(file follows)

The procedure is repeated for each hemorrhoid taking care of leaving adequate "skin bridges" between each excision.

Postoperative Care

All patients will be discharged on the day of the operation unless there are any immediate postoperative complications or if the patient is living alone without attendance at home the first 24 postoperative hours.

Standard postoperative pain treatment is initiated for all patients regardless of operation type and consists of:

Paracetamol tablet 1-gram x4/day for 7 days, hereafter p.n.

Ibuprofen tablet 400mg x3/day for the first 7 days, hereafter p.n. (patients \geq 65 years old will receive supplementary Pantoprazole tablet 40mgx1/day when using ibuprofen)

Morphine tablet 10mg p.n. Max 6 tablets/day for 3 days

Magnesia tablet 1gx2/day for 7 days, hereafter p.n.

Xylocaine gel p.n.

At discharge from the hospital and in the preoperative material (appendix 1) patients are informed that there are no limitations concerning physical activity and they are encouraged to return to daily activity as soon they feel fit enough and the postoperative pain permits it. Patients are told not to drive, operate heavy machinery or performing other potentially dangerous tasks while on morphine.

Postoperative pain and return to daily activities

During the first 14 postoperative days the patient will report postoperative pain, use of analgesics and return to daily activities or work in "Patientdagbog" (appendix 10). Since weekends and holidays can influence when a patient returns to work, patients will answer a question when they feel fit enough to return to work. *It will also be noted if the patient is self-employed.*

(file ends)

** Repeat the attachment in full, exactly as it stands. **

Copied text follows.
The procedure is repeated for each hemorrhoid taking care of leaving adequate "skin bridges" between each excision.

Postoperative Care

All patients will be discharged on the day of the operation unless there are any immediate postoperative complications or if the patient is living alone without attendance at home the first 24 postoperative hours.

Standard postoperative pain treatment is initiated for all patients regardless of operation type and consists of:

Paracetamol tablet 1-gram x4/day for 7 days, hereafter p.n.

Ibuprofen tablet 400mg x3/day for the first 7 days, hereafter p.n. (patients \geq 65 years old will receive supplementary Pantoprazole tablet 40mgx1/day when using ibuprofen)

Morphine tablet 10mg p.n. Max 6 tablets/day for 3 days

Magnesia tablet 1gx2/day for 7 days, hereafter p.n.

Xylocaine gel p.n.

At discharge from the hospital and in the preoperative material (appendix 1) patients are informed that there are no limitations concerning physical activity and they are encouraged to return to daily activity as soon they feel fit enough and the postoperative pain permits it. Patients are told not to drive, operate heavy machinery or performing other potentially dangerous tasks while on morphine.

Postoperative pain and return to daily activities

During the first 14 postoperative days the patient will report postoperative pain, use of analgesics and return to daily activities or work in "Patientdagbog" (appendix 10). Since weekends and holidays can influence when a patient returns to work, patients will answer a question when they feel fit enough to return to work. *It will also be noted if the patient is self-employed.*